Douglas Barrie/LONDON

ISRAEL IS OFFERING India access to an active-radar beyond-visual-range (BVR) air-to-air missile (AAM) as part of an upgrade being proposed for the Indian navy's British Aerospace Sea Harrier FRS51s.

The active-radar-guided missile is being developed by Rafael, although the company refuses to acknowledge publicly the existence of any such programme.

India has looked at the active variant of the French Matra Mica AAM and the Russian Vympel R-77 (AA-12 Adder) for the FRS51. The R-77, however, was considered to be to heavy, while the Mica, say sources close to the project, was considered too expensive.

The Indian navy is hoping to fit its FRS51s with a multi-mode pulse-Doppler radar, and had looked initially to BAe to provide an upgrade to the Royal Navy's Sea Harrier F/A2 standard.

India, however, was unable to afford this, and looked instead at less expensive options - although, in the wake of the Indian election, it remains to be seen whether any funding will be made available.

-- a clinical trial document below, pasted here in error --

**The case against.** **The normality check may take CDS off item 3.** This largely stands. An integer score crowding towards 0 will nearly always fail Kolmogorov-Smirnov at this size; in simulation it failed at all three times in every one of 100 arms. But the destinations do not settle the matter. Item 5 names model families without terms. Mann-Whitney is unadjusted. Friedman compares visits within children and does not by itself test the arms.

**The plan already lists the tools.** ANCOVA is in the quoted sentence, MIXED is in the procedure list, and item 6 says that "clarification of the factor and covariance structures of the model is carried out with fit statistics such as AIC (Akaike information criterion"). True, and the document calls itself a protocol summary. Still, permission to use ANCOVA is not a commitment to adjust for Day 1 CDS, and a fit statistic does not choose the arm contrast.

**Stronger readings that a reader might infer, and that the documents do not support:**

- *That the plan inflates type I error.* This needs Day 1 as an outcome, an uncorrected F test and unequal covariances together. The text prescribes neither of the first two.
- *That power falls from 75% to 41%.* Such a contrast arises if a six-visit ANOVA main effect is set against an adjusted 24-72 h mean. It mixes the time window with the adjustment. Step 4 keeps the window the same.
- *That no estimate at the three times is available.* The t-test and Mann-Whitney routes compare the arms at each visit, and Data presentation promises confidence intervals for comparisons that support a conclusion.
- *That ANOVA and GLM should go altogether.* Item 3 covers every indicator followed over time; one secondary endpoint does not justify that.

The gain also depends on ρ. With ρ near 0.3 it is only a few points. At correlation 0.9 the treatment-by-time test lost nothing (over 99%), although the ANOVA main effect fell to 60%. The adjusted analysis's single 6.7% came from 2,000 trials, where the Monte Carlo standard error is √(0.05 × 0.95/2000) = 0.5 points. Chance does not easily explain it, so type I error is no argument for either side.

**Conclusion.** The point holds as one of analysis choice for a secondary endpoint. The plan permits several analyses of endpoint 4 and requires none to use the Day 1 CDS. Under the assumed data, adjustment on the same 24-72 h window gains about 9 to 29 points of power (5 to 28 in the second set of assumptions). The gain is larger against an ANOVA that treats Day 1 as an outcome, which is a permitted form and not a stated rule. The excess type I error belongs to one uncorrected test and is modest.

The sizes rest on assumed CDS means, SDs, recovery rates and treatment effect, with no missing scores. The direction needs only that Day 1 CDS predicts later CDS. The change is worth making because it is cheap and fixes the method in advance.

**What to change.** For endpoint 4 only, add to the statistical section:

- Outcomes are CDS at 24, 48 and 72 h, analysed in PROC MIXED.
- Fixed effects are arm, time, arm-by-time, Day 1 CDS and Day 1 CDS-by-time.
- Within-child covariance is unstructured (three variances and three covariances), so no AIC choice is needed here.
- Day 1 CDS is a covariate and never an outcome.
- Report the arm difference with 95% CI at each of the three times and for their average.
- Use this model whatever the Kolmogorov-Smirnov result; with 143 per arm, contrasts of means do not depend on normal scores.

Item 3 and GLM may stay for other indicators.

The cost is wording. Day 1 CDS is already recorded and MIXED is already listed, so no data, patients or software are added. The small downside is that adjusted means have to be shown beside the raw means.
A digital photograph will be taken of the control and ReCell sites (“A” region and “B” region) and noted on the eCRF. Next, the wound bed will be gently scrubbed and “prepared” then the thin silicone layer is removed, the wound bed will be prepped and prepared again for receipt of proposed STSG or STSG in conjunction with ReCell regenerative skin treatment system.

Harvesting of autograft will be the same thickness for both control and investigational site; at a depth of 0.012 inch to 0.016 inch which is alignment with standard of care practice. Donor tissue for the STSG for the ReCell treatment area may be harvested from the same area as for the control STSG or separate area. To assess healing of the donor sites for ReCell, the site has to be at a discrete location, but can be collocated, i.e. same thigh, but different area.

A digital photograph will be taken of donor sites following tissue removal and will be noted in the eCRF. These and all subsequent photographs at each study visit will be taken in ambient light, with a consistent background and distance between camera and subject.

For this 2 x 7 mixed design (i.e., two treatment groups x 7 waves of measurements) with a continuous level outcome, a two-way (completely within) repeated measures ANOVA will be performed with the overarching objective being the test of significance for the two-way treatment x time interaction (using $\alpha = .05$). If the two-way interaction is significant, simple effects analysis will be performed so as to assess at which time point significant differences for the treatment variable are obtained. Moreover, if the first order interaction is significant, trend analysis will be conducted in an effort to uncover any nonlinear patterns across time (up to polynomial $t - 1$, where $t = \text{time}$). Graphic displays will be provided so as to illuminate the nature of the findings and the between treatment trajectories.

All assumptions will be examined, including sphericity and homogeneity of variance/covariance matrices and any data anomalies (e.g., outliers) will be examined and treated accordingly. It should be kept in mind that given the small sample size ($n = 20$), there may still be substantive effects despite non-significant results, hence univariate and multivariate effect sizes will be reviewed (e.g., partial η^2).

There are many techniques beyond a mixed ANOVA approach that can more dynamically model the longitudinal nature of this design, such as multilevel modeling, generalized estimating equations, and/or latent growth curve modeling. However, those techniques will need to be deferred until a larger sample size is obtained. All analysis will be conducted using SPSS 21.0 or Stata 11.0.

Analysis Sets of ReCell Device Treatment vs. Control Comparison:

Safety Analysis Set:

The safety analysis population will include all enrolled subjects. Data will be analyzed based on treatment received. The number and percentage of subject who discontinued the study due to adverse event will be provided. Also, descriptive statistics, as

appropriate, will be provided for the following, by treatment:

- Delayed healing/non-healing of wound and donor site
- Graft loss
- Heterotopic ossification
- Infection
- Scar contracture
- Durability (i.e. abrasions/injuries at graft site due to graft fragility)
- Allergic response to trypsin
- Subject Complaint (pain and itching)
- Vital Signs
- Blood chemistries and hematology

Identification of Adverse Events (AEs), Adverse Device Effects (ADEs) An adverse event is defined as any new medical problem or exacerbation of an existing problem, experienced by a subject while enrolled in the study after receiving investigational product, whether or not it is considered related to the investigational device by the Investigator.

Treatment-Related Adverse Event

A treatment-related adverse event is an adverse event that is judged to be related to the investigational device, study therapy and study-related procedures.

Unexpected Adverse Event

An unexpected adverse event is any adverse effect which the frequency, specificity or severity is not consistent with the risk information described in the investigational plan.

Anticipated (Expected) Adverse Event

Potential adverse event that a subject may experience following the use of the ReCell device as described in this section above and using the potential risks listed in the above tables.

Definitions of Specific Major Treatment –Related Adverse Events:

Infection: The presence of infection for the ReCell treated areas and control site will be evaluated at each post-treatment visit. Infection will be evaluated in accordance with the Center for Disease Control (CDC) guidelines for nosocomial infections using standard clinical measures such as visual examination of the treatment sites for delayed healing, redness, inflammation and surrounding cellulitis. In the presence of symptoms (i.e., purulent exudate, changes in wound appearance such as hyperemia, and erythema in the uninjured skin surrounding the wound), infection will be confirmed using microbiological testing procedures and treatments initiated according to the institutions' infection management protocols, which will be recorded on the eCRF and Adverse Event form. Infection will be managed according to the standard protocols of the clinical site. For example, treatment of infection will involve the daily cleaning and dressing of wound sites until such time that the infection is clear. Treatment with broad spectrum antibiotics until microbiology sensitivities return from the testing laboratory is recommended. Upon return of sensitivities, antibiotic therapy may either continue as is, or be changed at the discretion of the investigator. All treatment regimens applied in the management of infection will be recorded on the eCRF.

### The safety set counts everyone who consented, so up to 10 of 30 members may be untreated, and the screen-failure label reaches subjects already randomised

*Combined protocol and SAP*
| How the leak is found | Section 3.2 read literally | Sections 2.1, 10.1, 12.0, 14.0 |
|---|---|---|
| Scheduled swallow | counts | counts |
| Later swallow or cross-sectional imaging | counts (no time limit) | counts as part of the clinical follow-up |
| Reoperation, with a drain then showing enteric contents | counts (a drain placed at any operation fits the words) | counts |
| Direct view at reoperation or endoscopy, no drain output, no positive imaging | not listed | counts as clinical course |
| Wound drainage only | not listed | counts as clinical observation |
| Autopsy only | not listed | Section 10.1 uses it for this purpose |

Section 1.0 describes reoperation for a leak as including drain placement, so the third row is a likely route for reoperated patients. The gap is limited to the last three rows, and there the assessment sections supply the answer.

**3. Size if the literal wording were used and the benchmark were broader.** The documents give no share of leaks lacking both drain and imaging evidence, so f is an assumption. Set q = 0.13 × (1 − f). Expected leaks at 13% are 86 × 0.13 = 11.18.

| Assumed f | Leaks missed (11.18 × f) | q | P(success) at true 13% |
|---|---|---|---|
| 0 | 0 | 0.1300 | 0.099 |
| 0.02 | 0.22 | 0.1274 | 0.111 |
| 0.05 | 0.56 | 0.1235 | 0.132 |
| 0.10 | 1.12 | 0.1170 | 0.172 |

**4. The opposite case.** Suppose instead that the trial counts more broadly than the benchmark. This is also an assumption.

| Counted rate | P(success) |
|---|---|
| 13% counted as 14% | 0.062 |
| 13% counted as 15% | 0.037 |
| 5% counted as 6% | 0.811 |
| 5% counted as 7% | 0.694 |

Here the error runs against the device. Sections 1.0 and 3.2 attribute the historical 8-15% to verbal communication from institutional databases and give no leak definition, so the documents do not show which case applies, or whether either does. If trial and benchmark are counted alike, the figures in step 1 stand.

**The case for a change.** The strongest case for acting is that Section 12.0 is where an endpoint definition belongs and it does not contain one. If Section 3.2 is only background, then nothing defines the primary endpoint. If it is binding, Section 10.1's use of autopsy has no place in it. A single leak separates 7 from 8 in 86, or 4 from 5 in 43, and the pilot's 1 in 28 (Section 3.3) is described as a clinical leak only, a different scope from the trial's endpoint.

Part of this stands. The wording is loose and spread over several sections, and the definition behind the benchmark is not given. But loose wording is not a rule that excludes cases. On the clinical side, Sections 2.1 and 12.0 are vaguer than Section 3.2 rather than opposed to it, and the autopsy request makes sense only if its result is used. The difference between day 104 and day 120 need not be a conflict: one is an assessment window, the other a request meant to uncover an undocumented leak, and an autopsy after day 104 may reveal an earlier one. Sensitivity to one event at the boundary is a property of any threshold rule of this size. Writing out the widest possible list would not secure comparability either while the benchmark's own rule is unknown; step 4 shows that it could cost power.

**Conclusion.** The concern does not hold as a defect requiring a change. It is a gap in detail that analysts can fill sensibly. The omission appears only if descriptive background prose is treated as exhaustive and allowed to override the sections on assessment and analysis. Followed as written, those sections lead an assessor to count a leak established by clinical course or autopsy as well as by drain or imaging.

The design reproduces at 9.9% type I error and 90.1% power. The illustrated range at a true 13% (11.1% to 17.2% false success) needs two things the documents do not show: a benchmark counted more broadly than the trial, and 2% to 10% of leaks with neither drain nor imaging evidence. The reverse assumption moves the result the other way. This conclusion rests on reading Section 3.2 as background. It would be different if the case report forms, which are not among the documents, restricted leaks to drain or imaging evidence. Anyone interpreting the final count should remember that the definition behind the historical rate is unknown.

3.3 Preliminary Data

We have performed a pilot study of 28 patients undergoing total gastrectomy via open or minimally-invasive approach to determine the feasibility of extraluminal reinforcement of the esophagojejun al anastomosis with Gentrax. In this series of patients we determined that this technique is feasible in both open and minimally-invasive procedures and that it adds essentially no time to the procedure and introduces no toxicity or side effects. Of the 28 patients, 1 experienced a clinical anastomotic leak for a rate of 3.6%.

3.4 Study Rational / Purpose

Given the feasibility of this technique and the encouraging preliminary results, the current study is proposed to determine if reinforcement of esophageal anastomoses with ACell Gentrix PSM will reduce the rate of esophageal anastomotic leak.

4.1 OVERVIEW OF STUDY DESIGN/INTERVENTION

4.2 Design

Israel Aircraft Industries (IAI) approached BAe with the aim of collaborating in offering an "affordable" package. Whether a collaborative bid emerges has yet to be determined.

BAe had been offering the F/A2's GEC-Marconi Blue Vixen pulse-Doppler radar, while IAI was proposing a variant of the Elta EL/M 2032 multi-mode radar. Rafael's BVR weapon has already been integrated with this radar.

A variant of this radar could eventually be retrofitted to the Israeli air force Lockheed Martin F-16C/Ds, as could the active BVR missile. Another option is to integrate the weapon with the Northrop Grumman APG-68 radar now fitted to the aircraft.

Israel is to receive the Hughes AIM-120 Advanced Medium Range Air-To-Air Missile, but, so far, only for the 25 McDonnell Douglas F-15I (F-15E) strike aircraft on order.

The Rafael BVR missile is also believed to be part of an Israeli collaboration with South Africa to upgrade its Cheetah E fighters. South African missile manufacturer Kentron's R-Darter project is thought to be based on the Rafael programme.

The R-Darter programme has at least reached the flight-trials stage although, beyond confirming its existence, Kentron is reluctant to discuss the missile.

Source: Flight International